Synced data containers for players and server

I found that sending data back and forth between clients and server got messy and unstructured. I made wrappers to structure the transfers back and forth. Sometimes you want to send a list of positions and velocities for the physics engine, sometimes you want to update the inventory of an actor. It can get very messy when dealing with all these different data operations if you don't structure it. I solved it by wrapping data in containers, registering them with a handler and connected them with an identical counterpart on the other side.

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Less garbage with a reusable array

This is the most boring post of all times. I recently hit some performance issues in the form of sudden spikes in frames. I thought it had to do with garbage collection since it cropped up every 250-300ms. So I pulled my pants up and made a ReusableArray<T>. That wasn't the culprit, but still, now I have less garbage. I created some List<T> every frame where I kept my meshes that should be drawn which went through some linq to determine inside frustum, etc. However, I notices that the garbage was collected a bit less and it didn't run for as long as it did before.

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Some GOAP for the actors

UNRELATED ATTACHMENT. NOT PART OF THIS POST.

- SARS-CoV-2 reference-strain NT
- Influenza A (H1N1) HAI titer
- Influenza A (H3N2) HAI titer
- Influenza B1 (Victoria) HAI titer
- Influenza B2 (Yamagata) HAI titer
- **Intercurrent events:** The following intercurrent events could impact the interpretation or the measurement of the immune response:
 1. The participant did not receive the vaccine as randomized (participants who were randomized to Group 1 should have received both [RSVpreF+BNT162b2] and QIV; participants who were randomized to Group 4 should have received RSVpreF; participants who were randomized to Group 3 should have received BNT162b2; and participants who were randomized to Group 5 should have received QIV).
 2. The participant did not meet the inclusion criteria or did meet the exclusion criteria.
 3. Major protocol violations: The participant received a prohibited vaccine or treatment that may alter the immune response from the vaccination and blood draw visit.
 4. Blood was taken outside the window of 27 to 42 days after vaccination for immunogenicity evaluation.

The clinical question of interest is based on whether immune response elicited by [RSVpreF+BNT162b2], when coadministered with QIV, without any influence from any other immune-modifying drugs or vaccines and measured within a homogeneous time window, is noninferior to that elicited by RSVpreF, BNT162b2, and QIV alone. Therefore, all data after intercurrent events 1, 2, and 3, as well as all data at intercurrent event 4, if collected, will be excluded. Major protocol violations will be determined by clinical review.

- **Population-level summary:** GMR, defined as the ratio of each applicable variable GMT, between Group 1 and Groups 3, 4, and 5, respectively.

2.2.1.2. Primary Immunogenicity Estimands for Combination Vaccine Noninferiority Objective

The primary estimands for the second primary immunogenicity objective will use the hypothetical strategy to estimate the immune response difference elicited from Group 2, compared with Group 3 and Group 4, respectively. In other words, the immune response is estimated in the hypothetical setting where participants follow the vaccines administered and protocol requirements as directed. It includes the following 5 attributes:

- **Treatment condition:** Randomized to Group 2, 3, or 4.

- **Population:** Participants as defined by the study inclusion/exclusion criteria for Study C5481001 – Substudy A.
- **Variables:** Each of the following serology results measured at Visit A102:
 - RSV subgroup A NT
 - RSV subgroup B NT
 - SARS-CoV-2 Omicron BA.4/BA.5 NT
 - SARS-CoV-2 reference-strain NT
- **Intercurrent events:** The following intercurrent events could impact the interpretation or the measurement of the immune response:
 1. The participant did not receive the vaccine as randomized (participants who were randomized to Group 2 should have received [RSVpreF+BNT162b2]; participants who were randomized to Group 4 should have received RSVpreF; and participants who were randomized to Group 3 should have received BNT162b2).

I have once again tired of my old projects. I am more experienced and have found new toys that I wanted to play with. This time I'm going for a smaller scope, but of course it will spiral out of hand as it always does. This time I'll add GOAP (Goal oriented action planning) to my toolbox.

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Service oriented data driven game system

I am humble. My misconception is common knowledge, but it's easy to be fooled and drawn in by the beautiful pixels. It has has been an iterative process to arrive at this state of mind. The more I rebuilt and changed my engines, the more I realized how important the data was. Now, the system is much more about managing and distributing data to specific parts, than to render and shade triangles. The triangles are but a possible presentation of the simulation.

There is nothing but data. A game is just a system, simulating and mutating data. It's easy to fantasize in polygons since it represents a world we are familiar with. Data is a bit more abstract and dry. The conclusion is that games are subject to the same rules about data as a word processor or a case management system.

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